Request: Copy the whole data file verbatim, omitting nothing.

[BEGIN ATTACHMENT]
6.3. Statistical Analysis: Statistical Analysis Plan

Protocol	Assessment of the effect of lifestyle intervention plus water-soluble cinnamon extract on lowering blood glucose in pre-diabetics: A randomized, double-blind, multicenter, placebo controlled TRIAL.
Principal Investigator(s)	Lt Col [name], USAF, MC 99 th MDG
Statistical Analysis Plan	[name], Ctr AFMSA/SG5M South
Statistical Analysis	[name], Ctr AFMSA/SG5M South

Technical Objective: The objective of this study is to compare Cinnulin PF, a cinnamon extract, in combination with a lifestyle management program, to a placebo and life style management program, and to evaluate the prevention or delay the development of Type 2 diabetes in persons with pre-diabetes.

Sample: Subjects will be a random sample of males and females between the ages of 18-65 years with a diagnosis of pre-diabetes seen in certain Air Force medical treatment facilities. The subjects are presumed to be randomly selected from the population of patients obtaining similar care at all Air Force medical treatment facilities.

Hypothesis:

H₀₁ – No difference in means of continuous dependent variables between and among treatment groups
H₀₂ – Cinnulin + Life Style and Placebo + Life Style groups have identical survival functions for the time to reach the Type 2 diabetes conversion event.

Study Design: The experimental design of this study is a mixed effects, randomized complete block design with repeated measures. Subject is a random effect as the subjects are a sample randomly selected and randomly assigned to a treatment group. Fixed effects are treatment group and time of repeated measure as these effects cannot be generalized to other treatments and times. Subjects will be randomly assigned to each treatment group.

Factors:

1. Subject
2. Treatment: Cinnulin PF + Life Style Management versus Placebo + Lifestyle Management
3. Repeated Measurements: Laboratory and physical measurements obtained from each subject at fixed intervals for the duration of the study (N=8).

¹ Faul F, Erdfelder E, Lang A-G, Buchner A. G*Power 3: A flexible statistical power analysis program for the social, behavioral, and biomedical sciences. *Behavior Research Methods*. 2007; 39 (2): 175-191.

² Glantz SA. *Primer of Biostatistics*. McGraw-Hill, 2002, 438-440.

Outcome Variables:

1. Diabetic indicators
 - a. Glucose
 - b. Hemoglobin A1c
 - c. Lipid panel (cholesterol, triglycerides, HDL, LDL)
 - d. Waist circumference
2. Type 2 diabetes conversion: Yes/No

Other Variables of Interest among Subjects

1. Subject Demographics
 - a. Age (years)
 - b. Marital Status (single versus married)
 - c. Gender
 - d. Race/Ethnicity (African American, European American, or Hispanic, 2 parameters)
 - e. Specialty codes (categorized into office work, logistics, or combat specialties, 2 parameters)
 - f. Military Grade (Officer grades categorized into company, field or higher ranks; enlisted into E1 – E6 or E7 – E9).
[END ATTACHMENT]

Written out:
6.3. Statistical Analysis: Statistical Analysis Plan

Protocol	Assessment of the effect of lifestyle intervention plus water-soluble cinnamon extract on lowering blood glucose in pre-diabetics: A randomized, double-blind, multicenter, placebo controlled TRIAL.
Principal Investigator(s)	Lt Col [name], USAF, MC 99 th MDG
Statistical Analysis Plan	[name], Ctr AFMSA/SG5M South
Statistical Analysis	[name], Ctr AFMSA/SG5M South

Technical Objective: The objective of this study is to compare Cinnulin PF, a cinnamon extract, in combination with a lifestyle management program, to a placebo and life style management program, and to evaluate the prevention or delay the development of Type 2 diabetes in persons with pre-diabetes.

Sample: Subjects will be a random sample of males and females between the ages of 18-65 years with a diagnosis of pre-diabetes seen in certain Air Force medical treatment facilities. The subjects are presumed to be randomly selected from the population of patients obtaining similar care at all Air Force medical treatment facilities.

Hypothesis:

H₀₁ – No difference in means of continuous dependent variables between and among treatment groups
H₀₂ – Cinnulin + Life Style and Placebo + Life Style groups have identical survival functions for the time to reach the Type 2 diabetes conversion event.

Study Design: The experimental design of this study is a mixed effects, randomized complete block design with repeated measures. Subject is a random effect as the subjects are a sample randomly selected and randomly assigned to a treatment group. Fixed effects are treatment group and time of repeated measure as these effects cannot be generalized to other treatments and times. Subjects will be randomly assigned to each treatment group.

Factors:

1. Subject
2. Treatment: Cinnulin PF + Life Style Management versus Placebo + Lifestyle Management
3. Repeated Measurements: Laboratory and physical measurements obtained from each subject at fixed intervals for the duration of the study (N=8).

¹ Faul F, Erdfelder E, Lang A-G, Buchner A. G*Power 3: A flexible statistical power analysis program for the social, behavioral, and biomedical sciences. *Behavior Research Methods*. 2007; 39 (2): 175-191.

² Glantz SA. *Primer of Biostatistics*. McGraw-Hill, 2002, 438-440.

Outcome Variables:

1. Diabetic indicators
 - a. Glucose
 - b. Hemoglobin A1c
 - c. Lipid panel (cholesterol, triglycerides, HDL, LDL)
 - d. Waist circumference
2. Type 2 diabetes conversion: Yes/No

Other Variables of Interest among Subjects

1. Subject Demographics
 - a. Age (years)
 - b. Marital Status (single versus married)
 - c. Gender
 - d. Race/Ethnicity (African American, European American, or Hispanic, 2 parameters)
 - e. Specialty codes (categorized into office work, logistics, or combat specialties, 2 parameters)
 - f. Military Grade (Officer grades categorized into company, field or higher ranks; enlisted into E1 – E6 or E7 – E9).